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ISD's Residential Recycled Water Fill Station is hosting a Customer Appreciation Day on Saturday, Aug. 20 from 10 am to 2 pm to say thank your to our recycled water users who helped save more than 10 million gallons of California's drinking water since ISD opened the Residential Recycled Water Fill Station in June 2015.
Stop by for a hot dog, chips and a drink. Don't forget to bring along your recycled water container for a fill up to water your gardens, plants and trees.
The importance of water as one of California’s most precious resources was brought home last summer when local residents were asked to reduce usage by 28 percent amid a relentless drought. By far, the greatest use of water during the hottest months of the year is through irrigation, whether for watering lawns, trees, gardens, orchards or controlling dust.
While ISD doesn’t have the means to pump its recycled water to customers just yet, in late June of 2015 the district opened a recycled water fill station and encouraged local residents to take up to 300 gallons per visit.
PILOT PROJECT GROWSOperating under strict state restrictions for how recycled water can be dispersed, the program started as a pilot project with just eight hoses and opening just three days a week. The district rented a 21,000-gallon tank with the idea that staff could fill the tank as needed throughout the day. One tank quickly turned into two tanks as the weather grew warmer, and with so many people waiting on line to fill their 300-gallon containers, more hoses and faster pumps were soon needed to keep the line moving quickly.
By early July 2015 it was evident that to keep up with public demand and save money on staff time the district would need to come up with a more efficient way to deliver recycled water to the pumps and more space to store it.
PIPELINE HELPS EXPAND HOURSBy the end of July 2015 staff began working out a plan to build a pipeline that would send water directly from ISD’s Water Recycling Facility to the fill station. The process took several weeks to complete, but the result was worth the effort.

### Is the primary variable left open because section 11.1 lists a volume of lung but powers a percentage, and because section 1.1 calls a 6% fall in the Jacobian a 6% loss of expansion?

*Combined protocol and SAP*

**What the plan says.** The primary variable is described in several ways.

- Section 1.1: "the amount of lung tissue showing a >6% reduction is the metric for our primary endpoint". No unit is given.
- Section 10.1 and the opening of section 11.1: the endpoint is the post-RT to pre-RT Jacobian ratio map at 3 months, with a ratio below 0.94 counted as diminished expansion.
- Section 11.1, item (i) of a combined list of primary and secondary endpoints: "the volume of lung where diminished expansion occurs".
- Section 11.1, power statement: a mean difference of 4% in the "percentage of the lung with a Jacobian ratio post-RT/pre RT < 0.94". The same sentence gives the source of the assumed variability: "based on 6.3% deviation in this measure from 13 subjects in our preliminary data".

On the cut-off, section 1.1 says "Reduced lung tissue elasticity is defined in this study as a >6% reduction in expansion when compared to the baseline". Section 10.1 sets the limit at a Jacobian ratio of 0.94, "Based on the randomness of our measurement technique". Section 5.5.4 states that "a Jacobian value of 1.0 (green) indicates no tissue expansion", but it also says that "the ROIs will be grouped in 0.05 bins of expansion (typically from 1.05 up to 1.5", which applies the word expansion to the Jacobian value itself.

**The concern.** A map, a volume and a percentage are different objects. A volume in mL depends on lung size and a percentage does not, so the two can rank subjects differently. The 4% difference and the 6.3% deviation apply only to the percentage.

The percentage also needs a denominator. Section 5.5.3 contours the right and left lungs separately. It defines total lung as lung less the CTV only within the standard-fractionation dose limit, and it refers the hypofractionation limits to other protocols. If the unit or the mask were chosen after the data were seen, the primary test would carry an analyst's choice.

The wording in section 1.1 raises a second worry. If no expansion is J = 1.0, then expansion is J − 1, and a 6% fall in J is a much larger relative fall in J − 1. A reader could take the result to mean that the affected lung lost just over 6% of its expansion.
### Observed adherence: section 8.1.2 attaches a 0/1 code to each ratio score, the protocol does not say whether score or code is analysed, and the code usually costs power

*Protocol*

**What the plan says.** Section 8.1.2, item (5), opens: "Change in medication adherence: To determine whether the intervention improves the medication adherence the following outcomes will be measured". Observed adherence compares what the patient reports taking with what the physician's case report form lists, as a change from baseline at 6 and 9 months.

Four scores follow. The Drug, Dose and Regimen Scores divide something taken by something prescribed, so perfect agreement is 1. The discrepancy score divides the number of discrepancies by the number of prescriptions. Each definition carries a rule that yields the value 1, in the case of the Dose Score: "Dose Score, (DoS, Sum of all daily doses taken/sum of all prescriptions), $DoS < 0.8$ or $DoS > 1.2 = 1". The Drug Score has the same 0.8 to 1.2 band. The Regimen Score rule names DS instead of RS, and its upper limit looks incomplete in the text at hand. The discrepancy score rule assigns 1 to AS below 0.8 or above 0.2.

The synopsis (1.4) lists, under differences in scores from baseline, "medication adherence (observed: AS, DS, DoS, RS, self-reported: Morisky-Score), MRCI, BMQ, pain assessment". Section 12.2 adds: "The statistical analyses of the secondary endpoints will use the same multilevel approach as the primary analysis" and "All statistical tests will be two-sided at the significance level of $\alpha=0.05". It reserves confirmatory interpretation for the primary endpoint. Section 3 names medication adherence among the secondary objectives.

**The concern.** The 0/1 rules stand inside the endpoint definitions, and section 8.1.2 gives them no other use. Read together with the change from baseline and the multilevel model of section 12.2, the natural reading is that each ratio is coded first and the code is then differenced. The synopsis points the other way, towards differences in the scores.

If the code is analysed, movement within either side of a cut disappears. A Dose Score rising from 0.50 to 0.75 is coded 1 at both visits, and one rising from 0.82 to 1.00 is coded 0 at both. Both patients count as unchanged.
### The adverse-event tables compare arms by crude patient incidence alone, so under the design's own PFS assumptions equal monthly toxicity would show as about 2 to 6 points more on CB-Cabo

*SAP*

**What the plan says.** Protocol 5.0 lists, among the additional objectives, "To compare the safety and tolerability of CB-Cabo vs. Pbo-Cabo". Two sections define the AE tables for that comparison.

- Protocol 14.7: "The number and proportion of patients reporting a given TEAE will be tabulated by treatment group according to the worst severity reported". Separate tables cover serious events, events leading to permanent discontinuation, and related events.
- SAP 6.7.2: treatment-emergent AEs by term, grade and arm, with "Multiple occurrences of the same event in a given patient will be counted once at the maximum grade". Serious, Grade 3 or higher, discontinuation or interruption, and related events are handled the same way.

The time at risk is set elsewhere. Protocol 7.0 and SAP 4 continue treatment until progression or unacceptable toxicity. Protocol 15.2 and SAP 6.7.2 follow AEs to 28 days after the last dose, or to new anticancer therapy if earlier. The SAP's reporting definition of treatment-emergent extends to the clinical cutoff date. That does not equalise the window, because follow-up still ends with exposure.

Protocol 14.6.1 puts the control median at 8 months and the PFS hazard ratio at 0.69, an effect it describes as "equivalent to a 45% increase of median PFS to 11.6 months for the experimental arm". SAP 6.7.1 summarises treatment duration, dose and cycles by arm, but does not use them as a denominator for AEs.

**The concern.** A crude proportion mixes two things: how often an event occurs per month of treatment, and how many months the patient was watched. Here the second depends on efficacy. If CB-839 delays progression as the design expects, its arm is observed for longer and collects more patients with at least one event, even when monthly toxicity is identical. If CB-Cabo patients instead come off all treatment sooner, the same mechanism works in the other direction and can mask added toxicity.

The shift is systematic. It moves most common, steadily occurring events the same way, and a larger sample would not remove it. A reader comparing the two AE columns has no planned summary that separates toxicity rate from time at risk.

Adding the pipeline helped the recycled water service evolve from a pilot project to an ongoing benefit for ratepayers. Opening the pipeline created speedier access and more reliable supplies for fill station customers and allowed the district to expand hours of operation to six days a week by late August. Not only did this save time for ISD staff, but also the larger capacity pump cut minutes off how long customers needed to fill their tanks.
From late June to the end of September 2015, the fill station gave away over 3 millions gallons to mostly Oakley residents. Even though the weather has turned cooler, users have asked for the service to continue this fall and winter which the district did, lower the amount of days open to three days a week.
To add to the 3 million gallons saved by residents, local businesses and contractors helped to bring the total of saved water to over 10 million gallons. These users were able to use ISD's recycled water for dust control on several construction projects.
This past spring the Fill Station opened again five days a week and in June expanded evening and weekend hours.
Despite the fact that water restrictions have been eased by Oakley's Diablo Water District, members of the community have continued to actively use ISD's recycled water in an effort to continue to save California's Drinking Water.
ISD is hosting the Residential Recycled Water Fill Station Customer Appreciation Day to thank recycled water users for continuing to use this valuable service as a means to help conserve California's drinking water.